Take the name of Agra and the first thing to come to your mind is Taj Mahal. However, besides Taj Mahal, another masterpiece of Mughal architecture is Agra fort which is one of the finest fort built by Mughals in India.
Agra Fort is located on the right bank of the river Yamuna in the city of Agra in Uttar Pradesh.
Some interesting things to know:
- The fort, semi-circular on plan, is surrounded by a 21.4 m high fortification wall. The fort spreads over an area of about 94 acres of land.
- Tourists can enter the fort via the Amar Singh Gate since the Indian military is using the northern portion of the Agra Fort and the Delhi Gate cannot be used by the public.
- The first thing to notice at the fort entrance is the moat which was crocodile-infested and worked as a first line of defence when the fort was in active use by Mughals.
- Another unique design of the fort is the dog leg shaped entrance which ensured that that the attackers to the fort does not have a clear view of the inside and impossible to break the gate using elephants due to lack of strainght passage.
- The fort construction was begun by Emperor Akbar in 1565 with red sandstone from Barauliu area in Rajasthan and was completed in 1573 taking 8 years to complete the fort.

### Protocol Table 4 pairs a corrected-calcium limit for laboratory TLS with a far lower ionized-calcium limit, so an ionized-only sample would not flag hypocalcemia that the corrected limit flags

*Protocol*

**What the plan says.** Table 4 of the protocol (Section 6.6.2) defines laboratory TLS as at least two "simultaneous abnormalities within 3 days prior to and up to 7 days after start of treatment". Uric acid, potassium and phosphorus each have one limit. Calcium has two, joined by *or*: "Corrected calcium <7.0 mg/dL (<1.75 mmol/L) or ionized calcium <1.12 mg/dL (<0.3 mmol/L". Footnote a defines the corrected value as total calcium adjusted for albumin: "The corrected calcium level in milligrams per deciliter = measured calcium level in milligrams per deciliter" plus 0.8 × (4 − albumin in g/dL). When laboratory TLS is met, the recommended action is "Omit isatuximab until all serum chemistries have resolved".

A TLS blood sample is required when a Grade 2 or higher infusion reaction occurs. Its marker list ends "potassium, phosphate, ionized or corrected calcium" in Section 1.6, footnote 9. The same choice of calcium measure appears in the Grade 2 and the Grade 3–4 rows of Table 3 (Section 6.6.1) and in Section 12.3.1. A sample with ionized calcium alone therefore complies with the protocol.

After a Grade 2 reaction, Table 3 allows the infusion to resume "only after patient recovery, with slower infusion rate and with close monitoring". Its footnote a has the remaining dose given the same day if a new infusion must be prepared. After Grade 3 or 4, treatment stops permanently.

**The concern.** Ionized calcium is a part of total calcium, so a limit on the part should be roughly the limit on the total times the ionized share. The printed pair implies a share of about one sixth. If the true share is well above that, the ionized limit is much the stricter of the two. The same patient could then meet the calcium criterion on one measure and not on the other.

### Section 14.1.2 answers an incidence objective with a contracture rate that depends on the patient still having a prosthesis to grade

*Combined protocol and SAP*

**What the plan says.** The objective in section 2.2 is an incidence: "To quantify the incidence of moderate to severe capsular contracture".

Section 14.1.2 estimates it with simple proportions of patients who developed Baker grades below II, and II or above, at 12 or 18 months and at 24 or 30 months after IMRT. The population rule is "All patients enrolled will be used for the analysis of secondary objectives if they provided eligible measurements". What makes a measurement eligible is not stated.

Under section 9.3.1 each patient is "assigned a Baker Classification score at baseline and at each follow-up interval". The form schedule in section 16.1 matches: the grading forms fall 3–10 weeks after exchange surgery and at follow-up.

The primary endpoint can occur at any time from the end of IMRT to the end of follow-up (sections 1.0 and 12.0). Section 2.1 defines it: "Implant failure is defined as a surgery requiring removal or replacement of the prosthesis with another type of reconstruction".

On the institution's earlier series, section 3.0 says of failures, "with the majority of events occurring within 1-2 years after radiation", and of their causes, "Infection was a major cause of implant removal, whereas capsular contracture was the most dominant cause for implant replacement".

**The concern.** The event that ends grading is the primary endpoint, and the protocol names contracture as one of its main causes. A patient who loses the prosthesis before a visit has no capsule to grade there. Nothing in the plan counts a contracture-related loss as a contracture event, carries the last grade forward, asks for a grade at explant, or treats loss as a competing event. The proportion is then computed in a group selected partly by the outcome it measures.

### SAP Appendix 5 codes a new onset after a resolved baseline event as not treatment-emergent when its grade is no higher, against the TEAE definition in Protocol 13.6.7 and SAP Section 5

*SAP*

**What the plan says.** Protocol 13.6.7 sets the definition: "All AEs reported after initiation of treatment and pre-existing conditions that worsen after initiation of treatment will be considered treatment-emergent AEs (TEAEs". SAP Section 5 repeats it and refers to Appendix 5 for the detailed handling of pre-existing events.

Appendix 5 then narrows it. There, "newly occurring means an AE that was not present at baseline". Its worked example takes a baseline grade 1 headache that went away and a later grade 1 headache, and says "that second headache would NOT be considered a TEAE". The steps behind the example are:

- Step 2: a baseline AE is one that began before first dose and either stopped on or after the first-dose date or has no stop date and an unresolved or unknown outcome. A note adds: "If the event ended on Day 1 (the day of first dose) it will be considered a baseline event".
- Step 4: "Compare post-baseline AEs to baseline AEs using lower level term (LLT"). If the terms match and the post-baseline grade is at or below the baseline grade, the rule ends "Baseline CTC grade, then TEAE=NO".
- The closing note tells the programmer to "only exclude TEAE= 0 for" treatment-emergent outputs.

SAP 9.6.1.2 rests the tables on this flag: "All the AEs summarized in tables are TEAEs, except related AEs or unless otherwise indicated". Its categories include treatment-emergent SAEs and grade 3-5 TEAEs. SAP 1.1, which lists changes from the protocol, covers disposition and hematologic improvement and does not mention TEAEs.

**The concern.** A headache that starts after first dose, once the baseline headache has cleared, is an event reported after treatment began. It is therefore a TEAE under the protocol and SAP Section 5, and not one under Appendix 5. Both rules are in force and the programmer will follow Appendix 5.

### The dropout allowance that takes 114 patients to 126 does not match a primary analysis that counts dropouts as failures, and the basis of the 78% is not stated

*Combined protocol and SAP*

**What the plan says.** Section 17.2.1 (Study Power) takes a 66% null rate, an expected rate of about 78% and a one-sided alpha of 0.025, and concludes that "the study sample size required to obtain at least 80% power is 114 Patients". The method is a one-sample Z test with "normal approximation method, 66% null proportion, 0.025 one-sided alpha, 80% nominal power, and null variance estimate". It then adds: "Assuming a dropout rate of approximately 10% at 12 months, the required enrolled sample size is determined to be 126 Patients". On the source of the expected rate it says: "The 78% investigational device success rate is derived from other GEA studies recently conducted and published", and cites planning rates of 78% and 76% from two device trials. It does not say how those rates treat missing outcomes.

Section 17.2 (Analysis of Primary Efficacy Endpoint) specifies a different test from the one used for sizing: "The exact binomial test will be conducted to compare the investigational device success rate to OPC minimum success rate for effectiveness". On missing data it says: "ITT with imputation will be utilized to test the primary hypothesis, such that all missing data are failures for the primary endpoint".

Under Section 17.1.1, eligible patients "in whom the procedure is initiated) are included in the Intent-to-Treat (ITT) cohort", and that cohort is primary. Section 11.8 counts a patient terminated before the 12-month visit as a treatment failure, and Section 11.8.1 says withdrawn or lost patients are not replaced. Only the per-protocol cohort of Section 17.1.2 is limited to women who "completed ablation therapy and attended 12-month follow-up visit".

- The fort went into a major makeover when Shah Jahan took over the Mughal empire which is visible in the prominent use of white marble at the fort. It is an irony that the same fort became his prision till his death after his son Aurangjeb seized power from him. It is said that Shah Jahan who was kept at Musamman Burj, used to gaze Taj Mahal which was built by him in memory of his beloved wife Mumtaj, after his house arrest till his death.
- One of the prominent place is the open Diwan-i-Am ( The hall of public audience), which was used by Shah Jahan for conducting darbar and daily business and features a throne room where he listened to the general public. Although it is made of red sandstone, the paster of white shell lime makes it look like marble. The imperial Jharokha (throne) chamber is made of white marble with intricate ornamentation.
- Opposite to Diwan – i -Am, is the grave of John Colvin, lieutenant-governor of the northwest provinces who died of an illness in the fort during the 1857 First War of Independence.
- The decorated Jahangir Mahal sandstone structure reminds of the Fateh Pur Sikri due to their resemblence in design.
The Jahangir Mahal
Related post on Mughal Architecture:
- Taj Mahal – the epitome of love
- Humayun’s Tomb, New Delhi
- Fatehpur Sikri – rise and abandonment of great Mughal era capital – Part 1
- Fatehpur Sikri Part 2 : Royal Enclosures